To be honest, the people acting like moocows wouldn't have been that bad if they were, you know, normal-sized people. Alas, they were large. Very large. I often forget about just how fat many Americans are until I'm thrust among the throngs of the public. When you're that big, no one can see around your girth and if someone thinner tries to slip in close, they get smacked about as the larger people shift and waddle off.

Yes, I'm being cruel in my descriptions of the obese, and I'm sure my current views are tainted by being a fan of the show Jamie Oliver's Food Revolution, but seriously. The museum scheduled the tours so that only a certain amount of people would be in the exhibit at one time so that it wouldn't be too crowded. That's a great idea. But we've gotten to the point where that limited number of people is still too much because the people are, literally, too big.

I know I'm turning into a fattist, but no one has been able to stop me. Please, someone, set me straight if you can. I know and love many people who are overweight, just as I know and love many people who smoke, have drinking problems, etc. Being obese doesn't reflect who you are, but it reflects a huge portion of your mentality and lifestyle. I mean, literally, obese people are putting their choices out there for others to see. So it annoys me when large people snap and snarl and say that you have no right to judge them because you don't know them. They're right to a point -- there is a lot about a fat stranger that we don't know -- but we know one big thing. Pardon the pun.

I'm torn on this. I'm not into shaming or pointing the ugly finger at anyone. And yet obesity has become and epidemic in our country. How ironic is it that the country with the most food doesn't know what to eat? The worst is seeing fat children. Wake up, America. That is not normal. Gabby Sidibe (the star of Precious), while talented and beautiful, is not healthy. Young people who have carried that weight for years can die of obesity-related complications by the age of 30. That is not a scare tactic. That is science.

After the Tut tour, we went up into the tower with an 8 story high view of the city. Check out the scenery from up there!





The Natural History Museum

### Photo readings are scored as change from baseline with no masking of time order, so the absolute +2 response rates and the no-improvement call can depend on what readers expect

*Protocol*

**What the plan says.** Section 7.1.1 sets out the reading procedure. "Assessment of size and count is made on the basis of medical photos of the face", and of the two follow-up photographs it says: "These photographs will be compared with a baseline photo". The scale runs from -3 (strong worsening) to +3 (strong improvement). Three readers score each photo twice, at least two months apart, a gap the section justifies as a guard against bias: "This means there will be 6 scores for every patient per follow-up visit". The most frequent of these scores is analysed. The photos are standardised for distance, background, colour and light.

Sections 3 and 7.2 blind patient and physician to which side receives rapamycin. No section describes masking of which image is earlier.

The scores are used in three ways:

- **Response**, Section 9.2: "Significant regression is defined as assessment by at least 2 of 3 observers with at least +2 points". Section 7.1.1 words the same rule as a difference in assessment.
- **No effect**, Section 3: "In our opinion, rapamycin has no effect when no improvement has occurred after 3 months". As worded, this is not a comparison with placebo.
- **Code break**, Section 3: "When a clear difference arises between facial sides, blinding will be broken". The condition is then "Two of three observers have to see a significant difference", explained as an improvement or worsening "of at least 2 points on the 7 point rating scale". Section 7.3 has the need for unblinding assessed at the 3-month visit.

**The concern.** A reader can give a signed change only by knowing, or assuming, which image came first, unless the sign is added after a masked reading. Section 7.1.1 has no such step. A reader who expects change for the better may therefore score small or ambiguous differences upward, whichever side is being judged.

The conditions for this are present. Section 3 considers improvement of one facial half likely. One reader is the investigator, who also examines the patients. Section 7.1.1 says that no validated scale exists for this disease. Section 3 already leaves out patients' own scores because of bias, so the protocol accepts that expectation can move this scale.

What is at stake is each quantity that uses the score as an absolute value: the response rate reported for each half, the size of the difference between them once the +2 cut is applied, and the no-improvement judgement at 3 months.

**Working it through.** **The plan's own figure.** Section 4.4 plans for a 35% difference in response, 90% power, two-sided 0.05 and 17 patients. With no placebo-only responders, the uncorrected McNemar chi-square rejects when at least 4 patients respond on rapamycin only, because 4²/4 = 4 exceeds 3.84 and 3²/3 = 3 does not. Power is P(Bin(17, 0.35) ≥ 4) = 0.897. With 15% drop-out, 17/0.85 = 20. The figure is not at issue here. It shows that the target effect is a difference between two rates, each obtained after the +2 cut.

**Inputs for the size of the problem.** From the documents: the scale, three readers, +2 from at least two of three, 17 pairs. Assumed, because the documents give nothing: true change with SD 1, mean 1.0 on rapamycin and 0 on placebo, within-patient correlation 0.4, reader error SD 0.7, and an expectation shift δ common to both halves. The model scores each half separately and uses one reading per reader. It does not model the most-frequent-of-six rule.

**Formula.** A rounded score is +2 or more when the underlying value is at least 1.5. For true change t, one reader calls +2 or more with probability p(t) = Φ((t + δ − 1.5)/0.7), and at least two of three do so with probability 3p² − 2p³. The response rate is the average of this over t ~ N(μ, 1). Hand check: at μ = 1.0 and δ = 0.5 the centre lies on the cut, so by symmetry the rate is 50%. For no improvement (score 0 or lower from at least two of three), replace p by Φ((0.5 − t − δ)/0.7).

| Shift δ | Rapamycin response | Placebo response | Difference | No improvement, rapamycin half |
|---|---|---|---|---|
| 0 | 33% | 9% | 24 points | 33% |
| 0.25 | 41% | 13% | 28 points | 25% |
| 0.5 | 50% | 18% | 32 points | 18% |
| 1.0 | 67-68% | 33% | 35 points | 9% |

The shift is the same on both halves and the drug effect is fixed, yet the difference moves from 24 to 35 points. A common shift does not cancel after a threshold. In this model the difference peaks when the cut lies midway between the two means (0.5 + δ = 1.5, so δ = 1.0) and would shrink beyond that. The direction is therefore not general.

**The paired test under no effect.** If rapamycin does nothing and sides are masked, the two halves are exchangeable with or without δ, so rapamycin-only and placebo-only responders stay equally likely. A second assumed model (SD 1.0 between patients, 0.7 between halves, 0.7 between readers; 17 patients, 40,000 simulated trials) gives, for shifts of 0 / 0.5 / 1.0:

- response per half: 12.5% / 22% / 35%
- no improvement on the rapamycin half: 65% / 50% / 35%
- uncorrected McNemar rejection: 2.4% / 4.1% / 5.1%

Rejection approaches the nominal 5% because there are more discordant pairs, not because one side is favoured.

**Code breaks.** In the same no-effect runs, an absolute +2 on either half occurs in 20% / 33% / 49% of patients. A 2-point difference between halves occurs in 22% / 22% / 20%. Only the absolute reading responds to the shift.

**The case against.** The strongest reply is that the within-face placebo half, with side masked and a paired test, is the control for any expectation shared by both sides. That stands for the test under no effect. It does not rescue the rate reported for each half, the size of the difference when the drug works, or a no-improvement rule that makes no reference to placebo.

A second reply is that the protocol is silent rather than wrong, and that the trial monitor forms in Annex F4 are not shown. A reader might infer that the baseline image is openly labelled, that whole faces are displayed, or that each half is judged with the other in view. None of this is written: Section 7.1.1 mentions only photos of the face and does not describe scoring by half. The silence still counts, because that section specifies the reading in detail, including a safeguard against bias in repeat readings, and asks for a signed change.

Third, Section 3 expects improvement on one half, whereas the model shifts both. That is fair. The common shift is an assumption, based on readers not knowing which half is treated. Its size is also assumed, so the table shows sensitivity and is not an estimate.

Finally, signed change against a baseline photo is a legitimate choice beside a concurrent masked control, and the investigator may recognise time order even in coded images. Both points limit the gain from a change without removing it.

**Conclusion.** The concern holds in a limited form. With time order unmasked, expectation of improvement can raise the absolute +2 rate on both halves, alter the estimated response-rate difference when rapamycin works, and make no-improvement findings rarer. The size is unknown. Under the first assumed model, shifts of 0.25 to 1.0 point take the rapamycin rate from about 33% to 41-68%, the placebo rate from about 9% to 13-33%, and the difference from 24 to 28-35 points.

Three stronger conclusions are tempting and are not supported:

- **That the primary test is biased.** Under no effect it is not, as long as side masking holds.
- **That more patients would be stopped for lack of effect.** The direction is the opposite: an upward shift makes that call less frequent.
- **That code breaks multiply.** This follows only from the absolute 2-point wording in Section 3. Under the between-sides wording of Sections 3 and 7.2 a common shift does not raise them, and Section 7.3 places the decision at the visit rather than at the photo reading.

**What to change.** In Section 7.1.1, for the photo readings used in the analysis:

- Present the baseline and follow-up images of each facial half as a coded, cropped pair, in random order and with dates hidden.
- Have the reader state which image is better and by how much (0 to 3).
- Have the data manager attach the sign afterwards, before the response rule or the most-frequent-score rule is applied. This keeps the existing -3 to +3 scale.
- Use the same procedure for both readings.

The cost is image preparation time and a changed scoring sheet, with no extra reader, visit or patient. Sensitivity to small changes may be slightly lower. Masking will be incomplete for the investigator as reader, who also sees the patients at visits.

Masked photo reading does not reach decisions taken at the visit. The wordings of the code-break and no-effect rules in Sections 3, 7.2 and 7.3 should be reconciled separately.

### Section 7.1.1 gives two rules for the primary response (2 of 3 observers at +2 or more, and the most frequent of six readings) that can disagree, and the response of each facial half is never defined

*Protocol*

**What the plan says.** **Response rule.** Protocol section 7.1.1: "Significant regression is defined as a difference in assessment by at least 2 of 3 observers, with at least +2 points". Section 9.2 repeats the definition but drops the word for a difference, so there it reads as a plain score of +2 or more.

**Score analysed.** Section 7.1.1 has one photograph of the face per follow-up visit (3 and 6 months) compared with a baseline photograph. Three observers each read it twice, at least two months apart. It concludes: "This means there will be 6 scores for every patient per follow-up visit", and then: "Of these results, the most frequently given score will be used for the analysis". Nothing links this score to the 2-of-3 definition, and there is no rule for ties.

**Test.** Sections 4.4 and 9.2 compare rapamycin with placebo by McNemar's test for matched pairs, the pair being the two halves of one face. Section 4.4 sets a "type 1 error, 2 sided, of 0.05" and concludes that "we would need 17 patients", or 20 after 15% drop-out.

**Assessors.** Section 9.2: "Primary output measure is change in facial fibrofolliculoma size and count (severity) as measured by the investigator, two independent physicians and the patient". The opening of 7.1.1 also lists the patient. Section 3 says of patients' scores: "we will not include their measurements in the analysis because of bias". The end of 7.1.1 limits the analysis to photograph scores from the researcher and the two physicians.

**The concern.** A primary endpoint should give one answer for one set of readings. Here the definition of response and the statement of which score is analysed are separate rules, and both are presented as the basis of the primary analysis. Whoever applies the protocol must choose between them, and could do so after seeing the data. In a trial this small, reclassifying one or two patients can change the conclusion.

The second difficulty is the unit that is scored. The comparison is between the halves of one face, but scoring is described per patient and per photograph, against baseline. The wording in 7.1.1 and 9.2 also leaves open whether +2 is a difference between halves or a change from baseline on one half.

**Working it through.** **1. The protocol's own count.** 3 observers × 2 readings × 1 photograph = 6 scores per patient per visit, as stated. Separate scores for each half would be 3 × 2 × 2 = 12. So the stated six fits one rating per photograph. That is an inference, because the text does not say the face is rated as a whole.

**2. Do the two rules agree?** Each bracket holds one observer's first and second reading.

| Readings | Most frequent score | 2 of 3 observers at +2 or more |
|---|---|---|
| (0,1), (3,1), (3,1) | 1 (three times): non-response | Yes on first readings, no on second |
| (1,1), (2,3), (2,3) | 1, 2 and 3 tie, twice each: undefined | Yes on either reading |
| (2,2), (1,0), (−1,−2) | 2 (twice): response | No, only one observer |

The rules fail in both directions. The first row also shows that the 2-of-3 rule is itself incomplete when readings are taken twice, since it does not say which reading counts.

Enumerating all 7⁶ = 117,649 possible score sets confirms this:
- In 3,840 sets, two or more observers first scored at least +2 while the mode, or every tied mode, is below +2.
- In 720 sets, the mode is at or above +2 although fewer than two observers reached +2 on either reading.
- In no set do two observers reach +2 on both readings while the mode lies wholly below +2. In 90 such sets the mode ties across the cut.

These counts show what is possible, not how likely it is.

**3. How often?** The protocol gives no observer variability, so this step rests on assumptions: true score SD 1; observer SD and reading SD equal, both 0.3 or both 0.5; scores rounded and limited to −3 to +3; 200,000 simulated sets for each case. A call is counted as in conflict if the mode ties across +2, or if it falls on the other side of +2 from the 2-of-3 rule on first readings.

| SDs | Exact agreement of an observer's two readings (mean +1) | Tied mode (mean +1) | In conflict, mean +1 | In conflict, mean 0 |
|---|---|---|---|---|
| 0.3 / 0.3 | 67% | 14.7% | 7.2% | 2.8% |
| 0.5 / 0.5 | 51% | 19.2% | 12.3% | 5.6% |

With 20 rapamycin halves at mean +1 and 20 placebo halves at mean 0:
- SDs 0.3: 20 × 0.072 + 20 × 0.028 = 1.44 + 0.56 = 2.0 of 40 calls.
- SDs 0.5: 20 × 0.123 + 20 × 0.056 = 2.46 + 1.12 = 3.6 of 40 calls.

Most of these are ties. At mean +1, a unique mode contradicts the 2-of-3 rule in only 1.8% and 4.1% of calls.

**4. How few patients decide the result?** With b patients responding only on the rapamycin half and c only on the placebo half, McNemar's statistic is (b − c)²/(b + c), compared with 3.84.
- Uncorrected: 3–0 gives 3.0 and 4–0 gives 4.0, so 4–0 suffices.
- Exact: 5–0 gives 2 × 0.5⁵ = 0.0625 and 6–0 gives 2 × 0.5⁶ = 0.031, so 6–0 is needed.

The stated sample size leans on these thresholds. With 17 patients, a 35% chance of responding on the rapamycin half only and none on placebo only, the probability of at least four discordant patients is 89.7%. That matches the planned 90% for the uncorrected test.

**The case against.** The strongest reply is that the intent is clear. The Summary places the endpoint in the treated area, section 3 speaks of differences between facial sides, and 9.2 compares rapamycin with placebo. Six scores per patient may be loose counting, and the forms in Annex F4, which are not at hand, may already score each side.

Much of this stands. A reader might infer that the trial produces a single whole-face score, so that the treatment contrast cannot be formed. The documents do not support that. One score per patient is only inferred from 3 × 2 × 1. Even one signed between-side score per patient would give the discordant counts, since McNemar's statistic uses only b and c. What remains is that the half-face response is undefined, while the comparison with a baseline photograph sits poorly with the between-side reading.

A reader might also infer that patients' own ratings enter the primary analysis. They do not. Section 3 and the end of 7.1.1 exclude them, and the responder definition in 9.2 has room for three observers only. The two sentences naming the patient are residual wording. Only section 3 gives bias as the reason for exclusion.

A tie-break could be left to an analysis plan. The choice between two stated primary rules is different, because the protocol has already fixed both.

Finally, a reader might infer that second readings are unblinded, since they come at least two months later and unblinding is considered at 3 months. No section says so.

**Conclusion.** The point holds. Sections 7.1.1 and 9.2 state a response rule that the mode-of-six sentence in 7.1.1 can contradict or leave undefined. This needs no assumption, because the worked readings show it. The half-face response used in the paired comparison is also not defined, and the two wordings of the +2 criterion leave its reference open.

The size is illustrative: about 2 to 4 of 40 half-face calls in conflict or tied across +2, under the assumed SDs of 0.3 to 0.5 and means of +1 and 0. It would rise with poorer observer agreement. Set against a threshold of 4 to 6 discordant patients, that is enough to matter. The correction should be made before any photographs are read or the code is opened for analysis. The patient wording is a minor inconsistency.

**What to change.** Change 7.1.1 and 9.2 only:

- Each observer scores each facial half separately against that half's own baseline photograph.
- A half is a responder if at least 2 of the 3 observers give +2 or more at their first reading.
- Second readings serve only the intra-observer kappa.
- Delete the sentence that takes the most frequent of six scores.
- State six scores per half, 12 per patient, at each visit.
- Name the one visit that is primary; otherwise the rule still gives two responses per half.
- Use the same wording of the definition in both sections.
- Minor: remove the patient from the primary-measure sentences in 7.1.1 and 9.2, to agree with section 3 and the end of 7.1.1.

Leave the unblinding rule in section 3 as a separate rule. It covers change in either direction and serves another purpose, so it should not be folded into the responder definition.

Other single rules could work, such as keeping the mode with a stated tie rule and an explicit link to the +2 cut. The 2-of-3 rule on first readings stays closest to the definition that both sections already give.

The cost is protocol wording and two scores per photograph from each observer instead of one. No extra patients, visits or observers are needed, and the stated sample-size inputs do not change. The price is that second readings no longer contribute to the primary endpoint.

The Golden Gate is on the far right, peeking up over the mountains

The bay

San Francisco



Just to let everyone know, I've had to change my comments policy. In order to get rid of the Anonymous robot comments, I've changed my settings so that only registered users may comment. I hope that isn't a problem and I apologize in advance for the inconvenience.

Here's a song that has always reminded me of King Tut (and one that I used to dream to putting in a movie about him):

Full Circle by Loreena McKennitt



Tracie -- Hopefully that's the last of Anonymous! I'll try to have more animal pictures soon. :)

3 comments:

Tracie said...

Thanks! I love animal pictures. That tour looks fascinating. One place I would like to go is Egypt. I must admit though that most of that Interest is from SG-1.

However I just read this today and I found it fascinating.

http://news.yahoo.com/s/ap/20100329/ap_on_re_mi_ea/ml_egypt_antiquities

Tracie said...

I'm not sure that link came through correctly. Lets try again

http://news.yahoo.com/s/ap/20100329/
ap_on_re_mi_ea/ml_egypt_antiquities

Hammy said...

What a great review of the exibit. I love the way you don't just view the items but you question them too. Anyone can view the beauty of such artifacts, but to see the beauty of it's past is something i regard as a great historian. I wish i'd been able to have seen the exibit when it came to London a few years ago, but unfortuantly i had few days when i was able to go and of course those happened to be days when it was fully booked (typical)
I do have to agree with your on obesity especially among children. I read some time ago of adults being charged with animal cruelty because their dog was so obese. Yet parents of an obese child are not charged with child cruelty. And with such a high percentage of obese children becoming obese adults this attitude towards good should be squashed at a young age.
I really loved Jamie Oliver's programs on the state of the British school dinners. They where appauling and so little money goes into improving it. He got so much stick for trying to change the food and yet he was trying to make a proper difference. In my opinion he has made a difference and yet it is still a far cry from what it really needs to be.